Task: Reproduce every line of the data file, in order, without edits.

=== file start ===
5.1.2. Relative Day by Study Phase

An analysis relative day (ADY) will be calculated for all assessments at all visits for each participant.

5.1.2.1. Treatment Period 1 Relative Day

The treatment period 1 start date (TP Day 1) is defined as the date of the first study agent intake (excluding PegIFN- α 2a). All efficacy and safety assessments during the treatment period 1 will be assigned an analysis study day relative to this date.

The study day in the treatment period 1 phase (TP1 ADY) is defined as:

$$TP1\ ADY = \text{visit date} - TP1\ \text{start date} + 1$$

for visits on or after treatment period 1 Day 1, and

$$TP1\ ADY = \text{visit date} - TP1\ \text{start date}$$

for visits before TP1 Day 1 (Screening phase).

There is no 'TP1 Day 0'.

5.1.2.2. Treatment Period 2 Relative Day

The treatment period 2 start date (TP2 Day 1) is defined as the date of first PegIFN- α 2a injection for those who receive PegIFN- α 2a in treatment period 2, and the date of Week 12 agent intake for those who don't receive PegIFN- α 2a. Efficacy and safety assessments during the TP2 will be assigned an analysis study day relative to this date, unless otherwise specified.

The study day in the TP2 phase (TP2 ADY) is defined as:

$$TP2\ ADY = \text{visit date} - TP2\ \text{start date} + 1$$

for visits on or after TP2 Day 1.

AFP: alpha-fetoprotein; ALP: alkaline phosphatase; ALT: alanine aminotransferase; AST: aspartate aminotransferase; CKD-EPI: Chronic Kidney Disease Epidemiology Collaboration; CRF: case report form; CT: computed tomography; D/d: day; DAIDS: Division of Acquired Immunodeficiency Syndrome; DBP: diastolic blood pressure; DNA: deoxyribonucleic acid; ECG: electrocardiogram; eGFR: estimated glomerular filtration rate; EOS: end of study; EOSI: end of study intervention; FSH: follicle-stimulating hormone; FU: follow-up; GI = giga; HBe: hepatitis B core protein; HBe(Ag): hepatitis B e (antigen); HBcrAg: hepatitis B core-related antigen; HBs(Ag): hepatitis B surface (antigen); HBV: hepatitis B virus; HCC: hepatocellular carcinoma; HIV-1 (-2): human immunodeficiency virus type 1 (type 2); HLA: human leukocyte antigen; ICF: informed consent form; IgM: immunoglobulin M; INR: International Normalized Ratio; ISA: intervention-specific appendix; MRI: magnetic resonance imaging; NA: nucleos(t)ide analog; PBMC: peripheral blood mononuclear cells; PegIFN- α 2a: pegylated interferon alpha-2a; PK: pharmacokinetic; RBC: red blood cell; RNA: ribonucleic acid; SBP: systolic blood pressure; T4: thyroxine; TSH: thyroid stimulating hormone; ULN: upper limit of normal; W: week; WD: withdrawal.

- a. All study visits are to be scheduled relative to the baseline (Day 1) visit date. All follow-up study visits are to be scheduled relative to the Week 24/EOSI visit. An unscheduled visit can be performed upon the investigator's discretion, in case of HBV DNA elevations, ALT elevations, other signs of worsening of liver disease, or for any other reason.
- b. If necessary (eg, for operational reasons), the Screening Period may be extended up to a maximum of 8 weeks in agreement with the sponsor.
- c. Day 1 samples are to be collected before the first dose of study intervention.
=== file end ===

5.1.2. Relative Day by Study Phase

An analysis relative day (ADY) will be calculated for all assessments at all visits for each participant.

5.1.2.1. Treatment Period 1 Relative Day

The treatment period 1 start date (TP Day 1) is defined as the date of the first study agent intake (excluding PegIFN- α 2a). All efficacy and safety assessments during the treatment period 1 will be assigned an analysis study day relative to this date.

The study day in the treatment period 1 phase (TP1 ADY) is defined as:

$$TP1\ ADY = \text{visit date} - TP1\ \text{start date} + 1$$

for visits on or after treatment period 1 Day 1, and

$$TP1\ ADY = \text{visit date} - TP1\ \text{start date}$$

for visits before TP1 Day 1 (Screening phase).

There is no 'TP1 Day 0'.

5.1.2.2. Treatment Period 2 Relative Day

The treatment period 2 start date (TP2 Day 1) is defined as the date of first PegIFN- α 2a injection for those who receive PegIFN- α 2a in treatment period 2, and the date of Week 12 agent intake for those who don't receive PegIFN- α 2a. Efficacy and safety assessments during the TP2 will be assigned an analysis study day relative to this date, unless otherwise specified.

The study day in the TP2 phase (TP2 ADY) is defined as:

$$TP2\ ADY = \text{visit date} - TP2\ \text{start date} + 1$$

for visits on or after TP2 Day 1.

AFP: alpha-fetoprotein; ALP: alkaline phosphatase; ALT: alanine aminotransferase; AST: aspartate aminotransferase; CKD-EPI: Chronic Kidney Disease Epidemiology Collaboration; CRF: case report form; CT: computed tomography; D/d: day; DAIDS: Division of Acquired Immunodeficiency Syndrome; DBP: diastolic blood pressure; DNA: deoxyribonucleic acid; ECG: electrocardiogram; eGFR: estimated glomerular filtration rate; EOS: end of study; EOSI: end of study intervention; FSH: follicle-stimulating hormone; FU: follow-up; GI = giga; HBe: hepatitis B core protein; HBe(Ag): hepatitis B e (antigen); HBcrAg: hepatitis B core-related antigen; HBs(Ag): hepatitis B surface (antigen); HBV: hepatitis B virus; HCC: hepatocellular carcinoma; HIV-1 (-2): human immunodeficiency virus type 1 (type 2); HLA: human leukocyte antigen; ICF: informed consent form; IgM: immunoglobulin M; INR: International Normalized Ratio; ISA: intervention-specific appendix; MRI: magnetic resonance imaging; NA: nucleos(t)ide analog; PBMC: peripheral blood mononuclear cells; PegIFN- α 2a: pegylated interferon alpha-2a; PK: pharmacokinetic; RBC: red blood cell; RNA: ribonucleic acid; SBP: systolic blood pressure; T4: thyroxine; TSH: thyroid stimulating hormone; ULN: upper limit of normal; W: week; WD: withdrawal.

- a. All study visits are to be scheduled relative to the baseline (Day 1) visit date. All follow-up study visits are to be scheduled relative to the Week 24/EOSI visit. An unscheduled visit can be performed upon the investigator's discretion, in case of HBV DNA elevations, ALT elevations, other signs of worsening of liver disease, or for any other reason.
- b. If necessary (eg, for operational reasons), the Screening Period may be extended up to a maximum of 8 weeks in agreement with the sponsor.
- c. Day 1 samples are to be collected before the first dose of study intervention.